The Cost of Doing Right
Doing the right thing can be expensive, something British engineering software company Aveva is demonstrating to its shareholders' cost.
Aveva walked away from away from a complex reverse takeover by Schneider Electric on Tuesday, sending the shares down 35 percent. Aveva's managers realized the deal would be more complex and costly to execute than thought when it was announced.
The prospect of 550 million pounds ($833 million) in cash, equivalent to about 855 pence a share, was certainly attractive to Aveva investors, but its managers would have been reckless to accept a minority stake in the combined company if they had concluded shareholder returns risked dilution.
In asset-light businesses like software companies, there's little room to cut costs. Benefits from cross-selling can always be eaten up by integration costs. CEO Richard Longdon may have wasted time on the deal, but at least his shareholders won't have to pay a break fee.
He's still left with the bigger problem of what to do next. The company said on Tuesday that trading remains in line with the board's expectations and its full-year outlook is unchanged.
Unfortunately, Aveva's core market -- oil & gas -- still accounts for more than a third of revenue. While that's down from 45 percent a year ago, that segment will remain under pressure as long as the price of oil continues its relentless decline.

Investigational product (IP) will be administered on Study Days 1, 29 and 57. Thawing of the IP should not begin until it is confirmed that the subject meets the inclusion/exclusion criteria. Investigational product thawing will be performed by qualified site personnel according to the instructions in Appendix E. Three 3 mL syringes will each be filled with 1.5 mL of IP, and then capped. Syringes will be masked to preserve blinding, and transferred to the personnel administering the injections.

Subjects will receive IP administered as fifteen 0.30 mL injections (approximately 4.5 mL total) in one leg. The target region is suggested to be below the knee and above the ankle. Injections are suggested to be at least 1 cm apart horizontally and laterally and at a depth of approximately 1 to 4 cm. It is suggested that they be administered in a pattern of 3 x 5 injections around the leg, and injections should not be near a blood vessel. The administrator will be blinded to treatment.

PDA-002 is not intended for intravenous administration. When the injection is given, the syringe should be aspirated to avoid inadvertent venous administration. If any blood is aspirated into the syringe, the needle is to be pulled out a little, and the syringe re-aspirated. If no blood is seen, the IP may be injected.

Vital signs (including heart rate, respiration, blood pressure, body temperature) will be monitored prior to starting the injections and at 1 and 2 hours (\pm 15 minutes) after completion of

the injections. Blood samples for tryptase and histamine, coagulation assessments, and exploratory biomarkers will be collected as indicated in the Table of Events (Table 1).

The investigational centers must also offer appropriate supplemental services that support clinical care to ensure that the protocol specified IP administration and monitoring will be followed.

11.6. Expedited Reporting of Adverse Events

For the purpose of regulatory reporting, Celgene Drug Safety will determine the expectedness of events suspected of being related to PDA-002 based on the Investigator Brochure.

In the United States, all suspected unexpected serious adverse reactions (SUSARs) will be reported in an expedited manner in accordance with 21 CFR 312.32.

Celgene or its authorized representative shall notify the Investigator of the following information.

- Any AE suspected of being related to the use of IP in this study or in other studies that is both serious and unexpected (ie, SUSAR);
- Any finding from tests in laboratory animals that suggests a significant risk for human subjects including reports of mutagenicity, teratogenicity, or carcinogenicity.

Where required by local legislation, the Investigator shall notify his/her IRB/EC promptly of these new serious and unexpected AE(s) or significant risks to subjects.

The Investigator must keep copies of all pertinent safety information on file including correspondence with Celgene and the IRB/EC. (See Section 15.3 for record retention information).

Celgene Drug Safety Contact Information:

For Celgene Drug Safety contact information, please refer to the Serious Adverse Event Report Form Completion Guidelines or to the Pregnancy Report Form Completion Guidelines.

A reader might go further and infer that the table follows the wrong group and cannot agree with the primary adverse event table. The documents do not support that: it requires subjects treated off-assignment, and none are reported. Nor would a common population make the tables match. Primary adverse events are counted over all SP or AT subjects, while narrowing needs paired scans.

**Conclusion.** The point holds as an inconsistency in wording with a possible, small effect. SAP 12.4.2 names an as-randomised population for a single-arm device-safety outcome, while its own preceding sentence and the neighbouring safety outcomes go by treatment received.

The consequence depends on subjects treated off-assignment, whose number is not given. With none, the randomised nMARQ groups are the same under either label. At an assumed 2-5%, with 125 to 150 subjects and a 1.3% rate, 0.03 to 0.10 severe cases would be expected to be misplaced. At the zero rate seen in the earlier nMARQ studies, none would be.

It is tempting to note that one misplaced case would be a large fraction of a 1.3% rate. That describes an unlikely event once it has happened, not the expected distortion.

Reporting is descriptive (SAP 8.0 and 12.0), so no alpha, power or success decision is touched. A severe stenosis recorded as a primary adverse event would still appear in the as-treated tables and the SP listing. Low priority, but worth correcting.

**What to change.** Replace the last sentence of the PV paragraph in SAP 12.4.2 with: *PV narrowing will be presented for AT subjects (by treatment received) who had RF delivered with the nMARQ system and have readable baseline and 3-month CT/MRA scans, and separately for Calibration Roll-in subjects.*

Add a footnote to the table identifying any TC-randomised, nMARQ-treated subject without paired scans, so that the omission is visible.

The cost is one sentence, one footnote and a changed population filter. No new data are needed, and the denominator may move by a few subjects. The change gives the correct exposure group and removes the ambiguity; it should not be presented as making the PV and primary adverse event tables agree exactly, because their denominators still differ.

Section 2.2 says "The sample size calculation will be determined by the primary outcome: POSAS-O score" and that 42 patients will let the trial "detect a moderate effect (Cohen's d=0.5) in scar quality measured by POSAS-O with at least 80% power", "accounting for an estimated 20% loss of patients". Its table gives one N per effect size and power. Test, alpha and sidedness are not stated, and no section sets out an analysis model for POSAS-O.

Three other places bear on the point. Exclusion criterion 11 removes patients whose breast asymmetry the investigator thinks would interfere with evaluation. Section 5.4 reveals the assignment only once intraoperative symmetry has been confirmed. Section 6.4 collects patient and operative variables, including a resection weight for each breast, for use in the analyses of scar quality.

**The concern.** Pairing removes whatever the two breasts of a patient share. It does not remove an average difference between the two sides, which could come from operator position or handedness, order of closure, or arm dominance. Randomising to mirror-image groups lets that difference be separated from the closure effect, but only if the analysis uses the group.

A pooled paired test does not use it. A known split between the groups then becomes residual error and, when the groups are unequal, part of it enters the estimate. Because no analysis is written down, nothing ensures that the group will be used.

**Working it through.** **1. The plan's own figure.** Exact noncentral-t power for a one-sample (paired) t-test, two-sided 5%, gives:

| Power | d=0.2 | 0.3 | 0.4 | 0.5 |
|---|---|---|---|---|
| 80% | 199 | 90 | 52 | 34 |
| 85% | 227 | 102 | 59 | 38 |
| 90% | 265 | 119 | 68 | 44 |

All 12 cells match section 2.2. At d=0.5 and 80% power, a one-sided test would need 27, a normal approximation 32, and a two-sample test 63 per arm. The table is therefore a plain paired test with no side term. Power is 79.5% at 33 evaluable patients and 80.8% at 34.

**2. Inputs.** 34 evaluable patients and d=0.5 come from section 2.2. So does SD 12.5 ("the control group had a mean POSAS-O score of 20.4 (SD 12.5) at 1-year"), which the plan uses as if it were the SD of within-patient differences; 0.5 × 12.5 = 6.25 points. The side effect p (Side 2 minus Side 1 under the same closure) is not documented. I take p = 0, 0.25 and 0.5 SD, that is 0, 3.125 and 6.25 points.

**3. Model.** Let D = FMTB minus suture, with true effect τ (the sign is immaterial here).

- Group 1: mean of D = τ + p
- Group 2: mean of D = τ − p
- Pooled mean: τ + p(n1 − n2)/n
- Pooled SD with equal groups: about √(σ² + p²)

Aveva has so far been able to defend its Ebitda margins, but revenue in the first half fell 5 percent and analysts expect it to stagnate in 2016. The company is trying to broaden its customer base to include food-processing and building information-management systems, but these efforts will take time to pay off. Analysts have been cutting their earnings estimates for 2016 in recent weeks.
It's possible another suitor may emerge: the company now trades at about 20 times estimated earnings, less than its historic average. For shareholders, Aveva's market value is more-or-less unchanged on its 2011 level.
On paper, it's a tempting target. But with oil near $35 a barrel, there's scant assurance any future offer will be generous or simple enough to bring Aveva back to the negotiating table. Longdon should focus on explaining how doing the right thing today will pay off in the long term for shareholders.
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